Consumer Automobile Information

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Note: This information was developed to provide consumers with general information and guidance about insurance coverages and laws. It is not intended to provide a formal, definitive description or interpretation of Department policy. For specific Department policy on any issue, regulated entities (insurance industry) and interested parties should contact the Department.

Who Needs Automobile Insurance

Automobile insurance protects you from financial losses such as vehicle repairs, medical bills, and legal services that could result from an auto accident. 

Illinois law (625 ILCS 5/7-601) requires all motor vehicle owners to have minimum amounts of auto liability insurance.  In addition, lending institutions may require physical damage insurance to protect their interest in a financed vehicle.

Helpful Tips When Shopping For Insurance

  • Find a reliable company.  Contact the Department of Insurance to find out if a company is licensed in Illinois.  Unlicensed companies are not required to comply with state insurance laws or participate in the Insurance Guaranty Fund which protects policyholders if a company goes bankrupt.  Check a company’s complaint ratio.  Our website lists complaint information for all companies with ten or more auto insurance complaints.  Check a company’s financial stability to ensure that it can pay its claims. Refer to our fact sheet Finding a Reputable Insurance Company - Using Financial Rating Agencies for assistance.
  • Find a reliable agent.  Some companies sell through local agents and some through direct marketing or group plans.  If you wish to buy insurance from an agent, look in the yellow pages or ask people you know and respect for their recommendations.  Look for a licensed agent (insurance producer) who is reliable and helpful in answering any of your questions.  You can verify an agent’s licensing status by contacting our Department or visiting the Producer Licensing Record of the Producer Information section on our website.
  • Shop carefully.  Insurance is expensive.  You should shop around for the best product at the best price.  The key to comparison-shopping is to determine what coverage you need, how much of it you need and what it will cost.  Obtain more than one estimate or quote.  Do not be rushed into buying a policy by high-pressure sales tactics.  Do not be misled by advertising or buy a policy simply because it is endorsed on television, radio, in newspapers or other advertisements by famous people.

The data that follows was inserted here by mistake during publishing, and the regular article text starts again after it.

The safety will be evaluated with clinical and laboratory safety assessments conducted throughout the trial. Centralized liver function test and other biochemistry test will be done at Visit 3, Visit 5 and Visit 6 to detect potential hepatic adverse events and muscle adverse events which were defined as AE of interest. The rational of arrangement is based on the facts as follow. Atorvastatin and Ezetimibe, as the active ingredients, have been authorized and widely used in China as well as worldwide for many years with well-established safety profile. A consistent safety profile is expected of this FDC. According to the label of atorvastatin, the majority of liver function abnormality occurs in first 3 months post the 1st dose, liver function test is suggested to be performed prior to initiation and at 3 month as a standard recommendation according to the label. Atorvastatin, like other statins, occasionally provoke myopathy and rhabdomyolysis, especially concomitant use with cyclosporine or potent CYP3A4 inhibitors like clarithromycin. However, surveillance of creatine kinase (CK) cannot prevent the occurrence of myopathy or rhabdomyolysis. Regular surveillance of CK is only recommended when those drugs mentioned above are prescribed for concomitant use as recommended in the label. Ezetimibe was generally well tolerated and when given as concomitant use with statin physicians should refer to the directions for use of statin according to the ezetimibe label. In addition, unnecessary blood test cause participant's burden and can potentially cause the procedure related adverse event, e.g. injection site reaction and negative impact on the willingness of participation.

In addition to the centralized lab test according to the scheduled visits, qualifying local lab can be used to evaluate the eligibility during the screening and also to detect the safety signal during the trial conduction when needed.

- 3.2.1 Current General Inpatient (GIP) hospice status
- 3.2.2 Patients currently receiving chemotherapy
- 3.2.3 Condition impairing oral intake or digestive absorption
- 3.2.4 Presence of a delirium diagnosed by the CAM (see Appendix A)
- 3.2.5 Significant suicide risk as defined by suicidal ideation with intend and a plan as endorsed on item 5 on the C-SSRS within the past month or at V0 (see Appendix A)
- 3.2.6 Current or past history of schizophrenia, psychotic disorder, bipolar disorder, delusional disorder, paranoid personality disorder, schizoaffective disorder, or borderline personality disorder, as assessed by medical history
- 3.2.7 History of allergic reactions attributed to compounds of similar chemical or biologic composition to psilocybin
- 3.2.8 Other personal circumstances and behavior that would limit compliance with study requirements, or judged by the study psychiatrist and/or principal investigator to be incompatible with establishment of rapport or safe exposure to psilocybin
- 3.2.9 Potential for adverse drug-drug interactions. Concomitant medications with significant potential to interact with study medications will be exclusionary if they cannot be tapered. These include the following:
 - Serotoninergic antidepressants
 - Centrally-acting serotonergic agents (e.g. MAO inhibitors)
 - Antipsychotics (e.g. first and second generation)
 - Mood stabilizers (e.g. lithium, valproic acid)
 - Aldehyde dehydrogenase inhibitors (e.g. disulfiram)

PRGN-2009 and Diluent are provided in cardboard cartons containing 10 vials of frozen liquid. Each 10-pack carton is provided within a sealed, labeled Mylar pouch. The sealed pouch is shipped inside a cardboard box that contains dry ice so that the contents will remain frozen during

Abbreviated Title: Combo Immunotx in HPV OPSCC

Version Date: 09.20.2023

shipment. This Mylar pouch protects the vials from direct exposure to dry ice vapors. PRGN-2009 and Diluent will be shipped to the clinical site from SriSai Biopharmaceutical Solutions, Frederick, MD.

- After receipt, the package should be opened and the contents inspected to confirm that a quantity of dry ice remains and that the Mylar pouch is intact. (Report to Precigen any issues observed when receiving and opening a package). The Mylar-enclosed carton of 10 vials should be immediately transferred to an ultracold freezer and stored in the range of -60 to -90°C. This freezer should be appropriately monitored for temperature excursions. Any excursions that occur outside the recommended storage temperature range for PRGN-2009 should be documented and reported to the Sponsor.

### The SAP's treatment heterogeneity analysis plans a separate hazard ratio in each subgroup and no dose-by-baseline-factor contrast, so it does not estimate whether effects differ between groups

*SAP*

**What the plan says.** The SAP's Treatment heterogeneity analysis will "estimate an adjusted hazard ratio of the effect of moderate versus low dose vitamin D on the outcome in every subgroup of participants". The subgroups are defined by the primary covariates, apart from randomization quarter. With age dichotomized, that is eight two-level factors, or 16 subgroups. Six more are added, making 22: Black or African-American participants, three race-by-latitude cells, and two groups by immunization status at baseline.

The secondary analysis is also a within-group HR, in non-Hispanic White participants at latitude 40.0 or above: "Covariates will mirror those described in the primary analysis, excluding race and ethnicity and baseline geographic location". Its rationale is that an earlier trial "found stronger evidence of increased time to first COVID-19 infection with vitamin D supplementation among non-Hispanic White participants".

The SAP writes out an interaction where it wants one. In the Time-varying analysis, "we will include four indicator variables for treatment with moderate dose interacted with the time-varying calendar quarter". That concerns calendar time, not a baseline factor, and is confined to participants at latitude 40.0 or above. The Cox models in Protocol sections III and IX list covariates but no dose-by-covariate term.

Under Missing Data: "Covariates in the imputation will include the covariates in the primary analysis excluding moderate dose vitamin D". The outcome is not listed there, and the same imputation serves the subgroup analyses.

• Understand what you are buying.  Ask for a detailed explanation in layman’s terms.  Don’t accept calculations or examples you don’t understand.  Remember, if it sounds too good to be true, it probably is.
  • Fill out your application completely and accurately.  It is important to give correct and complete answers when applying for insurance.  If you omit or misrepresent information, the company can void the contract.

Required Auto Insurance Coverages

  • Liability Coverage – Pays for bodily injury to another person or property damage you cause due to the negligent operation of a vehicle.  It may also pay if the accident was caused by a member of your family living with you or a person using your vehicle with your permission.  The coverage may also pay for a legal defense if you’re sued because of the accident.  Liability coverage is often split into two separate coverages:
    1. Bodily Injury (BI) – Pays for costs due to injury or death to a pedestrian(s) or person(s) in another car.  It may also cover your passengers’ injury costs as long as they aren’t members of your household.  Illinois law (625 ILCS 5/7-203requires BI limits of at least $25,000 per person per accident and $50,000 total per accident.
    2. Property Damage (PD) – Pays for damage to another person’s car or property such as fences, buildings, utility poles, signs, and trees.  Illinois law (625 ILCS 5/7-203requires PD liability limits of at least $20,000 per accident.

Note:  You may want to consider buying higher limits because the state minimums may not be enough to fully protect you from lawsuits.  Many vehicles today are worth more than $20,000 and medical bills for injuries could easily exceed $25,000 for one person.  If you are found negligent in an accident and the damages exceed your insurance limits, you can be sued in court for those amounts not covered by your insurance.